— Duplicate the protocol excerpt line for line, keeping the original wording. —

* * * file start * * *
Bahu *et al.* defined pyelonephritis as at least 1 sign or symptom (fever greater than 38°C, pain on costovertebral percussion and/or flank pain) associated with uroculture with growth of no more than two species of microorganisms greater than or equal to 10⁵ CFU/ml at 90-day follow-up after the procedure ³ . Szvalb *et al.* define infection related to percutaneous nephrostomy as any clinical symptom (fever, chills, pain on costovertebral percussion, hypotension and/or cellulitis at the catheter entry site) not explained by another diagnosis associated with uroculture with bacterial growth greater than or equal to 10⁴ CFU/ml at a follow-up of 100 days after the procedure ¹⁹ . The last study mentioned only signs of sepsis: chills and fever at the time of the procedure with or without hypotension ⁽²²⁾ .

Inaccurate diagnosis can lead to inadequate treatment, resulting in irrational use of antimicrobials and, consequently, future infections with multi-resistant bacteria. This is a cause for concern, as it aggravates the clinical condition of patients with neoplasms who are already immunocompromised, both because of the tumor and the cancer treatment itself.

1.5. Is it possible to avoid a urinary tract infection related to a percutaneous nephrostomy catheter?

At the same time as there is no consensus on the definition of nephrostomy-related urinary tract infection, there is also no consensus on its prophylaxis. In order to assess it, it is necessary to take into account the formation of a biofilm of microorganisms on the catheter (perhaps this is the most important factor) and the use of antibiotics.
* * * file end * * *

Bahu *et al.* defined pyelonephritis as at least 1 sign or symptom (fever greater than 38°C, pain on costovertebral percussion and/or flank pain) associated with uroculture with growth of no more than two species of microorganisms greater than or equal to 10⁵ CFU/ml at 90-day follow-up after the procedure ³ . Szvalb *et al.* define infection related to percutaneous nephrostomy as any clinical symptom (fever, chills, pain on costovertebral percussion, hypotension and/or cellulitis at the catheter entry site) not explained by another diagnosis associated with uroculture with bacterial growth greater than or equal to 10⁴ CFU/ml at a follow-up of 100 days after the procedure ¹⁹ . The last study mentioned only signs of sepsis: chills and fever at the time of the procedure with or without hypotension ⁽²²⁾ .

Inaccurate diagnosis can lead to inadequate treatment, resulting in irrational use of antimicrobials and, consequently, future infections with multi-resistant bacteria. This is a cause for concern, as it aggravates the clinical condition of patients with neoplasms who are already immunocompromised, both because of the tumor and the cancer treatment itself.

1.5. Is it possible to avoid a urinary tract infection related to a percutaneous nephrostomy catheter?

At the same time as there is no consensus on the definition of nephrostomy-related urinary tract infection, there is also no consensus on its prophylaxis. In order to assess it, it is necessary to take into account the formation of a biofilm of microorganisms on the catheter (perhaps this is the most important factor) and the use of antibiotics.